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A public play about a private part

REVIEW: The Vagina Monologues. One word in that title is almost guaranteed to be an eye-catcher. But the play grabbed just as much attention as well. Based on the book The Vagina Monologues, by Eve Ensler, the play was broken up into various monologues written from interviews with women about their most private area. Featuring topics that most people normally don’t discuss, such as gynecological appointments and feminine products, USF’s production of The Vagina Monologues, shown Friday, Feb. 18 through Sunday, Feb. 20, provided laughter and heartbreak about a body part that most people would never expect to be made into a play.

The monologues tackled subjects that both women and men never would have given a second thought. “My Vagina Was My Village” covered the topic of rape among women in Bosnia. Two cast members performed this piece; one talked about how wonderful it was to be a female while the other described her abuse in graphic detail. Female genital mutilation, or excision, was another subject brought onto the stage. “Not-So-Happy Fact” introduced the audience to this topic with the statistic that 130 million women in Africa were victim to this, as reported in April 1996 by The New York Times.

Most of the monologues were positive and humorous. “My Angry Vagina,” a crowd pleaser, rallied about feminine products and how they should be produced with more care in mind for women and their defining features. Another audience favorite, “The Woman Who Loved To Make Vaginas Happy,” was a monologue from a woman who was once a lawyer but became a “woman pleaser.” It focused on how women do not moan when they are enjoying themselves. The audience found this performance comical when the entire cast surrounded the audience and performed moaning noises along with a lone woman on the stage. Loud applause and cheering followed, along with the narrator crying, “God, I need a cigarette!” before introducing the next monologue.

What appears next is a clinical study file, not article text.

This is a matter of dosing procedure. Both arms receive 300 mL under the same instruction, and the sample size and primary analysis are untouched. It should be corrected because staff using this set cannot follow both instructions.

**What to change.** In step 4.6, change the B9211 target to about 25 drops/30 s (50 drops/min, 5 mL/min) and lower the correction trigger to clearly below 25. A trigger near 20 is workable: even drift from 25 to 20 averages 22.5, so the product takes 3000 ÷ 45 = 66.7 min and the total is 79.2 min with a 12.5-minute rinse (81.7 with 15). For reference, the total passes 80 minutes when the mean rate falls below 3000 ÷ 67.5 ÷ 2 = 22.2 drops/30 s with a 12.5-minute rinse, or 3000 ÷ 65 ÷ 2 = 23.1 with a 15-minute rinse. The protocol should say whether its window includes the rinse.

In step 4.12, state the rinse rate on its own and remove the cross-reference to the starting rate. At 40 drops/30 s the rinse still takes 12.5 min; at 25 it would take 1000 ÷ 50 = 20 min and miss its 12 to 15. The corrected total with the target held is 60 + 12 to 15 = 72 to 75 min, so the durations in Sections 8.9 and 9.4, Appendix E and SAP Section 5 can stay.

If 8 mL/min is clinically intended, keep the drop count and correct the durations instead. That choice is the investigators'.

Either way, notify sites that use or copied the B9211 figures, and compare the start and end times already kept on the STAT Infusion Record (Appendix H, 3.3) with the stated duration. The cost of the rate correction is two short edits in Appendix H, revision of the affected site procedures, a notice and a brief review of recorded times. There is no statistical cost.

The performance was in the Phyllis P. Marshall Center Ballroom on a small stage set up with paintings made by the cast members used as a backdrop.

The cast dressed in all black except for wearing synonyms for “vagina” in pink across their chests, each member sporting a different word. There were no props, save for the occasional chair.

The cast was made up of 18 females of varying ages who were very passionate about their roles and demonstrated the hard work they did through their individual performances. During a few of the monologues, the audience began to participate with the cast members, reciting lines and cheering with encouragement. The full-cast performances were the most entertaining because each woman had something unique about her character and appearance, whether it was the synonym on her shirt or the attitude she possessed.

Besides the great performance, there was a cause behind all of the effort. Two dollars from every ticket sold was donated to The Spring of Tampa Bay, a domestic violence shelter for adults and children. The Vagina Monologues also spawned V-Day, an organization created by Ensler to stop violence and abuse of women and children. The campaign encourages college students and volunteers to put on the play in hopes of raising awareness about violence towards women.

The play was put on by the Women’s Studies Graduate Student Organization at USF.